by Heather Grimshaw, Director of Communications, Strategic Partnerships, Colorado State Innovation Model (SIM)
Featured in the March/April 2019 Colorado Medicine.
Two Colorado Transforming Clinical Practice Initiative (TCPi) practices were recognized for the exceptional work they do for patients during the 2019 Centers for Medicare & Medicaid Services Quality Conference in January, which focused on “innovating for value and results.”
Executives from SurgOne, Englewood, Colo., and the PIC Place, Montrose, Colo., presented their stories to hundreds of attendees and were both selected “best in category” for medication management and patient and family engagement, respectively.
“It was an eye-opening experience for me,” said Rena Bach, chief executive officer, SurgOne, who represented the group. “It was great to see so many like-minded individuals,” she added, citing the diverse nature of attendees including SurgOne as well as smaller practices and Medicaid-based clinics engaged in practice transformation efforts to improve quality.
Bach says she was especially inspired by the PIC Place story presented by Melanie Hall, executive director, during the conference. “She really inspired me to continue to get better,” Bach said. “It’s just day to day for us, but she makes it seem like I’m standing still.”
Perspective is everything and looking at the stories that Bach and Hall presented, it is clear that no one is standing still. Both teams have ambitious plans to improve patient care, experience and outcomes.
SurgOne obtained significant physician buy-in throughout the practice and cut its opioid prescriptions (number of pills prescribed) by 50 percent in 2018. In addition to a lower surgical infection rate, SurgOne’s use of ambulatory surgery centers saved $10 million dollars annually.
The message conveyed to all physicians was to cut the number of pills in half. In other words, for physicians who were prescribing 30 the request was to reduce the number of pills to 15, and a process change so that all patients who requested refills had to be seen by a SurgOne physician. Despite initial fears that patients would complain or that the process change would diminish a physician’s quality of life due to last-minute or after-hours requests for refills, the change has been almost seamless, Bach says.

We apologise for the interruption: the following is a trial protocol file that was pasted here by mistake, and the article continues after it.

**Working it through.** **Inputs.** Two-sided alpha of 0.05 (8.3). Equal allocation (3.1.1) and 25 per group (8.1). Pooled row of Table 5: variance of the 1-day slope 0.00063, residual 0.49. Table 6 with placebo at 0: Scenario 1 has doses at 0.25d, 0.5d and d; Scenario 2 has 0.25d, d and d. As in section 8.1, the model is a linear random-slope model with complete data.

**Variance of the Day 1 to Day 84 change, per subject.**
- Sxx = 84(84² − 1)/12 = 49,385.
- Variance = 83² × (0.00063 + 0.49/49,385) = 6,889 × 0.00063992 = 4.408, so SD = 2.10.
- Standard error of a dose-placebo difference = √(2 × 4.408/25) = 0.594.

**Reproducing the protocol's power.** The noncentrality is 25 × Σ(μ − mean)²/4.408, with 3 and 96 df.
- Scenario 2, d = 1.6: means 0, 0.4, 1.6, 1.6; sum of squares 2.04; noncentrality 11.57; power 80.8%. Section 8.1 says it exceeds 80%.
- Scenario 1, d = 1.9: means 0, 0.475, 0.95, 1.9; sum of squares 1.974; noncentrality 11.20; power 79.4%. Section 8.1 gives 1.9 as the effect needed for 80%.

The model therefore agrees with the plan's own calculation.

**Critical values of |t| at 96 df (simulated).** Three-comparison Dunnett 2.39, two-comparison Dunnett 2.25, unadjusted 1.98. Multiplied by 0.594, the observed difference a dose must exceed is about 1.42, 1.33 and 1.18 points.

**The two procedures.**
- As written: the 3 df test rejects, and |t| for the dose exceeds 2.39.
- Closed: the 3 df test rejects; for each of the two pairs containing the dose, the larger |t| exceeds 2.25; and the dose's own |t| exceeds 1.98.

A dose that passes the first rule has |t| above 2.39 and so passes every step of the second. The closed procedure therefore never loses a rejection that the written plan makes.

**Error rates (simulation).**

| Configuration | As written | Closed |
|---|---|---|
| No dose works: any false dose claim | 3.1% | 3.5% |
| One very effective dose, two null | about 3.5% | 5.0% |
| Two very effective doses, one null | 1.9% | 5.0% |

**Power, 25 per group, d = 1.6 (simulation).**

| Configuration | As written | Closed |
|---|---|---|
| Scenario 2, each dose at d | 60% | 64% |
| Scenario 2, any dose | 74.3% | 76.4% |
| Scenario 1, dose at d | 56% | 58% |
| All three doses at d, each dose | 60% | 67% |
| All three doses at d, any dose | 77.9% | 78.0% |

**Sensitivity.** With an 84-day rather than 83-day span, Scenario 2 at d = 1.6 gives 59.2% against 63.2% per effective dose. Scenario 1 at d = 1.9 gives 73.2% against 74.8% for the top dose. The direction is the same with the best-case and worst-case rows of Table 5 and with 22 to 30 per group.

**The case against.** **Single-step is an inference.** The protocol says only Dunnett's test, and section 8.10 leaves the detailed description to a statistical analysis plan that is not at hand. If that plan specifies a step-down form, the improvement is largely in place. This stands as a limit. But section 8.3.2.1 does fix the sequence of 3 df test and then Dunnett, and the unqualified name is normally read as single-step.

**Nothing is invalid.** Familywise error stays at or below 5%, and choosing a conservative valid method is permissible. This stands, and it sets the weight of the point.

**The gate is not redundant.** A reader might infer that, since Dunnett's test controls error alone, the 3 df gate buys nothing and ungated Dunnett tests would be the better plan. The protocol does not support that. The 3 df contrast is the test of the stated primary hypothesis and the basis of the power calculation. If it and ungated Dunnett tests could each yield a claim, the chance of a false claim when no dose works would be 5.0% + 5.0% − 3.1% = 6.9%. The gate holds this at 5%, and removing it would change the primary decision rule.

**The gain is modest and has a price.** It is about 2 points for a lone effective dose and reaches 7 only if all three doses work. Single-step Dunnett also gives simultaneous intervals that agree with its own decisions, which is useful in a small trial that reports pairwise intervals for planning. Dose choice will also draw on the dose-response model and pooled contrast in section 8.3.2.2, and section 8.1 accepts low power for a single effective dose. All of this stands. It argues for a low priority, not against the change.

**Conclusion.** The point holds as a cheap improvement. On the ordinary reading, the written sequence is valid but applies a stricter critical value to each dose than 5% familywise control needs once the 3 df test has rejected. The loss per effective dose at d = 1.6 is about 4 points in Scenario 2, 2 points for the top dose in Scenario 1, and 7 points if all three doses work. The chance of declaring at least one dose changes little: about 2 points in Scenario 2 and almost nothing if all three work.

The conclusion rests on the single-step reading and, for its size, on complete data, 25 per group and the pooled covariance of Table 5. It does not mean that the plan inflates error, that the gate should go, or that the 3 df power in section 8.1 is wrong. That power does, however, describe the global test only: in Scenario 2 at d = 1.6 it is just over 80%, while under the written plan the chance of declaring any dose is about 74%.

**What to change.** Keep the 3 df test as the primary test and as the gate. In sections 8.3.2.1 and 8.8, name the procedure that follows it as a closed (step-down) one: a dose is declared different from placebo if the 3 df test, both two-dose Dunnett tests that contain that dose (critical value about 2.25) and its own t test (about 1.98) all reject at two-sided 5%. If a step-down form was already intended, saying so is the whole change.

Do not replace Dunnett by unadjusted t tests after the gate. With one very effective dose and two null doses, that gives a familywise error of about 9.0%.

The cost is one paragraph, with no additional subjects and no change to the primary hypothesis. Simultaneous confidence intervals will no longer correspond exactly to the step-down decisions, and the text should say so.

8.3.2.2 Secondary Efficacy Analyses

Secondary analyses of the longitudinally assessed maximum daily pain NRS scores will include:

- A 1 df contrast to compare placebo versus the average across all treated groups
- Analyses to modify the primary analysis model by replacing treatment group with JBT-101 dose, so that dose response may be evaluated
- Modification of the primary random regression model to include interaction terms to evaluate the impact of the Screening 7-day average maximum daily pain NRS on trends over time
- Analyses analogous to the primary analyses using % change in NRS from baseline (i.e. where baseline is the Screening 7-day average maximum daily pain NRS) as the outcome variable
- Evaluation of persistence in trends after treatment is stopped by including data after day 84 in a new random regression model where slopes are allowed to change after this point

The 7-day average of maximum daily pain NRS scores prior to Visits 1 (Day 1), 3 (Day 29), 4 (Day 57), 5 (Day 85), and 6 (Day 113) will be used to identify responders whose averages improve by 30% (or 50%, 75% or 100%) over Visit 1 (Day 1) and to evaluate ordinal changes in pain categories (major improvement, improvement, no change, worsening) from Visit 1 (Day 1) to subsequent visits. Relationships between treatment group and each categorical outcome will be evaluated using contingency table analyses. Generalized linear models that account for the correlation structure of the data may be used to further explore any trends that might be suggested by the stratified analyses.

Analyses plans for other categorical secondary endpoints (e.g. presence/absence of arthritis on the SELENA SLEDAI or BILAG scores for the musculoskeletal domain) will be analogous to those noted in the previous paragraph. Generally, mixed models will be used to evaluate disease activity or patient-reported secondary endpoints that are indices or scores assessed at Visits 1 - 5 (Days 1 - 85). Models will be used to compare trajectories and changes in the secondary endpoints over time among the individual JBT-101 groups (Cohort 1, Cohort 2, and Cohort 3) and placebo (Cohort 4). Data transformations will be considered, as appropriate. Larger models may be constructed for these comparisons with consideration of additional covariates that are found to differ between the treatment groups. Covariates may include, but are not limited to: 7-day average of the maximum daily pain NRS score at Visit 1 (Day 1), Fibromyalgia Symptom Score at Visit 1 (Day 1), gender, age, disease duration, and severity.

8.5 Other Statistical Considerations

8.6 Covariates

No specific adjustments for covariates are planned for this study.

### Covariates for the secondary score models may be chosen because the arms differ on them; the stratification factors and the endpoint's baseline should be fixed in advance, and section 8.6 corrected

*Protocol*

The key is setting patient expectations. The new patient policy is as follows: Physicians explain to patients that there will be a certain amount of pain with a surgery and provide some perspective on what is normal pain and what’s not. They also explain that they’re prescribing a certain amount of painkillers, which should handle that pain and, if it doesn’t, they need to see that patient before refilling the script.
“Our goal is to have fewer pills sitting on the shelf, fewer pills that could be taken by someone else and fewer pills that lead to heroin addiction,” Bach explains.
Both SurgOne and the PIC Place have reassessed processes to meet patient needs and have seen positive results from their work.
The PIC Place developed an internal, complex needs team that was recognized by the federal CMS for excelling in patient and family engagement work. This team engages patients by asking what their best version of health looks like.
Regular reviews of these journeys engage the patient and provide opportunities to celebrate success and address health concerns before patients and providers start to feel overwhelmed. Get more details about how PIC Place accomplished its work and learn more about SurgOne’s approach to reducing opioid use and reducing surgical infection rates at www.co.gov/healthinnovation/TCPisuccesses.